Young Readers Ask: All We Can Save

Young Readers Ask is an Orion web series where young readers interview authors about books.


GERONIMO LAVALLE, age nine, is a fourth grader at Dos Puentes, a public dual-language elementary school in Washington Heights, New York City. He prefers animals to humans and looks forward to volunteering at the Manhattan Animal Care Center when the pandemic is over. His favorite podcast is Story Pirates, and he’s currently rereading the Harry Potter series.

Dr. Ayana Elizabeth Johnson is a marine biologist, policy expert, writer, and Brooklyn native. She is cofounder of the nonprofit think tank Urban Ocean Lab, codirector of the climate initiative The All We Can Save Project, and cohost of the podcast How to Save a Planet. Her mission is to build community around climate solutions.

Geronimo LaValle interviewed Dr. Johnson about a new anthology she coedited with Katharine K. Wilkinson, All We Can Save: Truth, Courage, and Solutions for the Climate Crisis (One World, September 2020).

From the publisher: “All We Can Save illuminates the expertise and insights of dozens of diverse women leading on climate in the United States—scientists, journalists, farmers, lawyers, teachers, activists, innovators, wonks, and designers, across generations, geographies, and race—and aims to advance a more representative, nuanced, and solution-oriented public conversation on the climate crisis. These women offer a spectrum of ideas and insights for how we can rapidly, radically reshape society.” 



Geronimo LaValle: Is there a way to give a medicine to keep coral alive?

Dr. Ayana Elizabeth Johnson: Right now, the most important medicine to keep corals alive is seawater at their favorite temperature, because corals get stressed out and can die when the water gets too hot. The best way to keep the water from getting too hot is to address climate change by (1) stopping the burning of fossil fuels, and (2) protecting and restoring ecosystems that absorb lots of excess carbon from the atmosphere that would otherwise warm the planet and the ocean. 

There are lots of other steps we can also take to help keep corals healthy. We can protect the areas where they live by establishing parks in the ocean where fishing and drilling and mining are prohibited. We can protect the species that help keep reefs healthy, like parrotfish that eat algae off of coral reefs with their beak-like mouths. And they poop sand (some species over 800 pounds of it per year!), keeping beaches beachy. 

Some scientists are also experimenting with putting up sun shields to protect corals from the sun on really hot days, and breeding corals that are better able to withstand the heat. That might help on a local scale, but since there are coral reefs all over the tropics, intensive options like this probably won’t work on a global scale.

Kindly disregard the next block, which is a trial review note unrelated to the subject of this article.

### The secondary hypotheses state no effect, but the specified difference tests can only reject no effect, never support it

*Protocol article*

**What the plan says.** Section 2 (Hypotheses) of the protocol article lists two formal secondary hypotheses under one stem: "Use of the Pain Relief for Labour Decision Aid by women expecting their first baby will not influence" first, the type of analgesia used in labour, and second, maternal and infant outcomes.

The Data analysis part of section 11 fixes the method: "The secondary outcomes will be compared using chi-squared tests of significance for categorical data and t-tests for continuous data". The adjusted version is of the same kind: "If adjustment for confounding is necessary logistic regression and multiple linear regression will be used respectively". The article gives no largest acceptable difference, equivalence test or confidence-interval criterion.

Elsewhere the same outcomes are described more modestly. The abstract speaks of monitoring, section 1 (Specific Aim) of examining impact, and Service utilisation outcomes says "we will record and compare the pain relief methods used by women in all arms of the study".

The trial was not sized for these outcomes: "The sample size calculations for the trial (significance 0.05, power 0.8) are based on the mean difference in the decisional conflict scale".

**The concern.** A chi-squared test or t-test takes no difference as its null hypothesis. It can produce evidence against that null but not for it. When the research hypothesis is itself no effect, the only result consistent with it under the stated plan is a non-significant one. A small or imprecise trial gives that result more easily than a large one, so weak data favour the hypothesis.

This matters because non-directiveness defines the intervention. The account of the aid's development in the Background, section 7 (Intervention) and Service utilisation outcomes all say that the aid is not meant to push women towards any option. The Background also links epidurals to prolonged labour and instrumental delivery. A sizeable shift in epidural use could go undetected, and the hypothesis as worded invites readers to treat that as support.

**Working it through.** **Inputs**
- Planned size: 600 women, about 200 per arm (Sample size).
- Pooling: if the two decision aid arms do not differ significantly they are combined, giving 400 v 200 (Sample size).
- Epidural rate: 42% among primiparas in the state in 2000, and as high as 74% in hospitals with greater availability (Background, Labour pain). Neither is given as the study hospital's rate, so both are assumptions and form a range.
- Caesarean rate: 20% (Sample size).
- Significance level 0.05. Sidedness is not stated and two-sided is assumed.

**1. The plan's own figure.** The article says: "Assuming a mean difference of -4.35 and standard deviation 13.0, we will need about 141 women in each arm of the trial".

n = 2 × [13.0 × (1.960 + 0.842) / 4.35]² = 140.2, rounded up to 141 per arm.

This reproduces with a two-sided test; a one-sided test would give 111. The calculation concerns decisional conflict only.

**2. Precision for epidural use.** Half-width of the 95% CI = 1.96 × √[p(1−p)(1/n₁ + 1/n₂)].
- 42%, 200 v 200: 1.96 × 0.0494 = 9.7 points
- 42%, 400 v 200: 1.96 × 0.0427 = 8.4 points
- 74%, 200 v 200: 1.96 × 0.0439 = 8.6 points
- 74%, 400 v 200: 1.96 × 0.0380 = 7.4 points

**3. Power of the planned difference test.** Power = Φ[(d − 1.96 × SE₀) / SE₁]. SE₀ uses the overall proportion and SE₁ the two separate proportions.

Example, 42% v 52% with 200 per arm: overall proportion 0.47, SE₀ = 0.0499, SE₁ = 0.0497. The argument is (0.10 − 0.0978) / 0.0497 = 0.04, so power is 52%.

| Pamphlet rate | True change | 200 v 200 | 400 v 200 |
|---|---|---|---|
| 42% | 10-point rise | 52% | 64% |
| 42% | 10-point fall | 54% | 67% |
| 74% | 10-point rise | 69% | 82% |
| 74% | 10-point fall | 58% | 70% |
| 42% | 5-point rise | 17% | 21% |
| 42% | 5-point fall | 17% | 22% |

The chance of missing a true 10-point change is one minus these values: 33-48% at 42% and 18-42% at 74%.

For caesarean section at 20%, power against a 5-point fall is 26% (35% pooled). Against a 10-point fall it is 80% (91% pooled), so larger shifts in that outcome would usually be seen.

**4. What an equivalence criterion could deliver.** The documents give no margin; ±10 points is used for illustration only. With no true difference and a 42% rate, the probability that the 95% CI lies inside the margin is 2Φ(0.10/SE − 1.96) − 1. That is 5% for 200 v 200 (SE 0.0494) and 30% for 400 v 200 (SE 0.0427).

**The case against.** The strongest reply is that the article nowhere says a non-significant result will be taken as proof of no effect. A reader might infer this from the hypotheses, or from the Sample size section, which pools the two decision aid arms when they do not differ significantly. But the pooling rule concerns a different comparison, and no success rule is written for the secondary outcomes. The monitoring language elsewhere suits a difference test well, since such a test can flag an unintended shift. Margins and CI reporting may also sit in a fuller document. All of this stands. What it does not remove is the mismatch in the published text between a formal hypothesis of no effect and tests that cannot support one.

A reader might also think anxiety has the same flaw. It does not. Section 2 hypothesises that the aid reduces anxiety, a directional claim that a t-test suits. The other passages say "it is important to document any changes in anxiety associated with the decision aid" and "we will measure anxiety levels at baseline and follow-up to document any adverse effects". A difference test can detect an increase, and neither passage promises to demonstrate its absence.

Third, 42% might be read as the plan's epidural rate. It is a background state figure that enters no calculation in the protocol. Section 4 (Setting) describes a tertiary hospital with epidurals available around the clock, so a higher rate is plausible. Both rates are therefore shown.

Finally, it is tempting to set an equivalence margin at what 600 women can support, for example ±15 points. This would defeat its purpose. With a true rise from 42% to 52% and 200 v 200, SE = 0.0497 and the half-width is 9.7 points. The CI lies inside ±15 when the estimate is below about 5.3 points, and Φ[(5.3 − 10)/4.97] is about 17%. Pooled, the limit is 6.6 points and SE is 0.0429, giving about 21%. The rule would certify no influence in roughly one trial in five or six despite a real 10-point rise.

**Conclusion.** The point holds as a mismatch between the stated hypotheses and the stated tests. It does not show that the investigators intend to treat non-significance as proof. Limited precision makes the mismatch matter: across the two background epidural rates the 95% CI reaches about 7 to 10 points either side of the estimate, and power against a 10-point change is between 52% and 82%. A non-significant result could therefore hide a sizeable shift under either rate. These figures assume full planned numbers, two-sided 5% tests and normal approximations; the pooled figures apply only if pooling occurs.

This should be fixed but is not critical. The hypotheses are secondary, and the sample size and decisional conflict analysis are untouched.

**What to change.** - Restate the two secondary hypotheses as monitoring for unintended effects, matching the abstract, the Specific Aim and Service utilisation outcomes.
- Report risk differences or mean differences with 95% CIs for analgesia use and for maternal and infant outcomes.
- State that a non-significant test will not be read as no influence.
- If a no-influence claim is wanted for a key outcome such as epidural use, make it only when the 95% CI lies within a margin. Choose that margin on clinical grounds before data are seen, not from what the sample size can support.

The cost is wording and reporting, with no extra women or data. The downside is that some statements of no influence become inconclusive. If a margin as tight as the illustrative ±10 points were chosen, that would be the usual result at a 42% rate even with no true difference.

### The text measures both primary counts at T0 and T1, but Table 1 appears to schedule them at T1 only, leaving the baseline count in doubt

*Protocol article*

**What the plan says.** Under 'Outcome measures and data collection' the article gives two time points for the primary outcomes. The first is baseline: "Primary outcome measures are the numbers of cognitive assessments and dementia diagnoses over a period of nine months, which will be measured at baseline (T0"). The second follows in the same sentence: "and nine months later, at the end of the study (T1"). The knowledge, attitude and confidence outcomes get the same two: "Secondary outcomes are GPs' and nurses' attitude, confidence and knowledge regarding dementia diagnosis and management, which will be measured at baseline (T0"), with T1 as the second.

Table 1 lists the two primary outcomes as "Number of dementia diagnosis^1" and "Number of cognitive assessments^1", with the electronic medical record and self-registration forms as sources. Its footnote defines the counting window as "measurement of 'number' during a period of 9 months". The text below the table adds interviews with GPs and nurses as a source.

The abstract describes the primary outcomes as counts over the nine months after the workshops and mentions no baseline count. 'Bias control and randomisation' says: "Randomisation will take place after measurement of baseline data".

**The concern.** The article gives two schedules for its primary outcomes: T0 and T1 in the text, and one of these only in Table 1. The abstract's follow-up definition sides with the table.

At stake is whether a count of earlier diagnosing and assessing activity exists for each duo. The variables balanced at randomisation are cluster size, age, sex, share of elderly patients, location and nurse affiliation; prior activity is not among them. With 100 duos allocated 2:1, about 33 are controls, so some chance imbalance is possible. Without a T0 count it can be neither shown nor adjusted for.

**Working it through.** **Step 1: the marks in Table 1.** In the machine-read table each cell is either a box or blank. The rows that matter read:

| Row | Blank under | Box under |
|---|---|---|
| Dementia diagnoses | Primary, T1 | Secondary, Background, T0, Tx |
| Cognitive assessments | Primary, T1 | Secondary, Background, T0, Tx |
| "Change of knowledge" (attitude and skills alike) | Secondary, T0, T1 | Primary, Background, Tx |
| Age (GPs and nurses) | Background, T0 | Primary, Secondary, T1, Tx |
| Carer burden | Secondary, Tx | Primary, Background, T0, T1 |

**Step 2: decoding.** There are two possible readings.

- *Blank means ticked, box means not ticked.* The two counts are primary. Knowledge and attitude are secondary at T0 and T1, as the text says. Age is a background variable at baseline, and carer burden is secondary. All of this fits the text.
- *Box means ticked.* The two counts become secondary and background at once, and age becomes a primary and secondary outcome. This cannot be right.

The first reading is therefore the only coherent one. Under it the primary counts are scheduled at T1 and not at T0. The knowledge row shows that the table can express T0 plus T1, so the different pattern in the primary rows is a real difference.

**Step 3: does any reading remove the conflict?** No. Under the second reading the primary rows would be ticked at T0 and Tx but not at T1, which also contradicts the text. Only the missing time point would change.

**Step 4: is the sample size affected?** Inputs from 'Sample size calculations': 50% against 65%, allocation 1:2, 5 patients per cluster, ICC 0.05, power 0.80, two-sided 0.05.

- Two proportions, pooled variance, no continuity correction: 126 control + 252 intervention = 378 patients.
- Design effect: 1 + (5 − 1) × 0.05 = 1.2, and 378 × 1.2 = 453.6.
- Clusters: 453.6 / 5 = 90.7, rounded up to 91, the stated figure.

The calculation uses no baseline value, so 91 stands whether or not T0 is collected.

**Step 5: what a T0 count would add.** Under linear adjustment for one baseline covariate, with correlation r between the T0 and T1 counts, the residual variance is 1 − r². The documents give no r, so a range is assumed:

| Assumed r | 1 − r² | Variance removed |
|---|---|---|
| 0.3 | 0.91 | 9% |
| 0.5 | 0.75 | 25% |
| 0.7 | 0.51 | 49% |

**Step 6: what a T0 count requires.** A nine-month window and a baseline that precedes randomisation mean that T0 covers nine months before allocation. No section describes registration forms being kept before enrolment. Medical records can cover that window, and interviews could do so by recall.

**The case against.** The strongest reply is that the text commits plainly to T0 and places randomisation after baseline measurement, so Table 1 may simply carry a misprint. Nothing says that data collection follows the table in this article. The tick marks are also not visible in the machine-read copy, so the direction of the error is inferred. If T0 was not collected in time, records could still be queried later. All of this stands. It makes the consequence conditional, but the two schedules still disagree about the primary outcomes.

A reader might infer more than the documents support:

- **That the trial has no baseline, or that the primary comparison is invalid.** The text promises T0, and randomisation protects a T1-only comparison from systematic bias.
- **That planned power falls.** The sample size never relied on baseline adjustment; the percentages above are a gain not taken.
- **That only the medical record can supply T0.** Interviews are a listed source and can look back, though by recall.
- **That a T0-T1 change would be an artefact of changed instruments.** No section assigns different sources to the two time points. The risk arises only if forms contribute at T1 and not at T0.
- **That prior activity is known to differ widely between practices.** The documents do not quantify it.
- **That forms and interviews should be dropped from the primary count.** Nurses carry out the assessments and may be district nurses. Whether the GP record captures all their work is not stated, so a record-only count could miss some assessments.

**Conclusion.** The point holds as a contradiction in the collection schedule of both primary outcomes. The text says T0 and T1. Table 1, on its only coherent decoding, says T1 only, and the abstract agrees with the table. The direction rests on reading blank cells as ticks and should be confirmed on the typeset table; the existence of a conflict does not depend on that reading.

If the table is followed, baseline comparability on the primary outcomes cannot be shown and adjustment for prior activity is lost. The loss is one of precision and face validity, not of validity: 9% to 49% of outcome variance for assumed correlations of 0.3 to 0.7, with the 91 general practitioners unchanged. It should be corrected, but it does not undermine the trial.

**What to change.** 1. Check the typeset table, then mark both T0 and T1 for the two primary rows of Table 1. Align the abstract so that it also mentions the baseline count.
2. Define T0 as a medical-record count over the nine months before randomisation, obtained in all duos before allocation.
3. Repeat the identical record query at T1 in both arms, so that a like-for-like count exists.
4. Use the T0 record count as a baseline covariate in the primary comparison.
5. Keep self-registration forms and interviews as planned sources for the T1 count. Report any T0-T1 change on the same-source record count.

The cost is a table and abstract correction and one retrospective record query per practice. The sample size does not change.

GL: I’m worried the world is already too destroyed to get better.  How can we convince people to stop polluting the ocean with plastic?

AEJ: A lot of people already know that plastic is bad for the environment, and for the ocean in particular. The big problem is “single-use” plastic that is meant to be used only once, like straws or candy wrappers or grocery bags—these are very hard to recycle! So, yes, we should each reduce, reuse, and recycle. But right now, for lots of products, there aren’t yet good alternatives to plastic. For example, if you want to buy a bag of chips, they almost always come in a plastic bag. (And I really like chips.)

GL: Me, too. Sour cream and onion is my favorite flavor.

AEJ: We need to shift the focus from individual people who consume plastic (many of whom are doing their best and are just too busy or overwhelmed to focus on plastic) to the big companies who are making plastic. Getting these corporations to stop polluting the ocean with plastic is going to be hard, because right now they are making heaps of money by turning fossil fuels into plastics. And much of the plastic they make is packaging that gets used only once before it is thrown away and then takes hundreds of years to break down, hurting the environment in the process. So we need to get together and put pressure on the companies and the government to change their policies. We need to push for better recycling, more environmentally friendly materials (like making packaging out of seaweed!), and to stop plastic before it gets to the ocean. 

GL: Are there sea creatures who can help us de-pollute the ocean?

AEJ: Yes! Shellfish—like oysters, clams, and mussels—are excellent de-polluters. These types of animals are called “filter feeders,” meaning they get their food by filtering nutrients and plankton (teeny animals and plants) out of the seawater. So, as they go about their normal day, they filter out things like some of the excess agricultural fertilizers and pesticides that run down rivers to the sea and cause pollution. 

Sea creatures can also help us de-pollute the ocean by absorbing carbon dioxide pollution. About 30 percent of the carbon dioxide that is released by burning greenhouse gases gets absorbed by the ocean, which ends up making seawater more acidic. Shellfish are important for carbon pollution too because they absorb it to build their shells, but ocean plants like seaweeds and mangroves and sea grasses are the real heroes for absorbing carbon pollution in the ocean. However, right now there is too much pollution and these creatures can’t keep up. So, to give the ocean a break, we need to strengthen and enforce the laws that prevent pollution.



GL: Why aren’t more Black women marine biologists?

AEJ: Let’s start with the false reasons. It’s not because Black people and women love the ocean less, and it’s not because Black women aren’t interested in becoming marine biologists. It’s because Black women have less access to the training and advice and funding that would help them make their marine biologist dreams come true. Between racism and sexism and all the factors of America’s brutal history that have disadvantaged both Black people and women, there are just lots of hurdles to overcome. 

Despite these hurdles, there are a bunch of us Black women marine biologists out there, and some of them recently created a group called Black in Marine Science. Here is their website so you can learn more about some of them and about their scientific research.

GL: How did you become a marine biologist?

AEJ: When I was five years old, I went on a family vacation to Key West, Florida. My parents took me for a ride on a glass-bottom boat and I got to see a coral reef for the first time. It was amazing!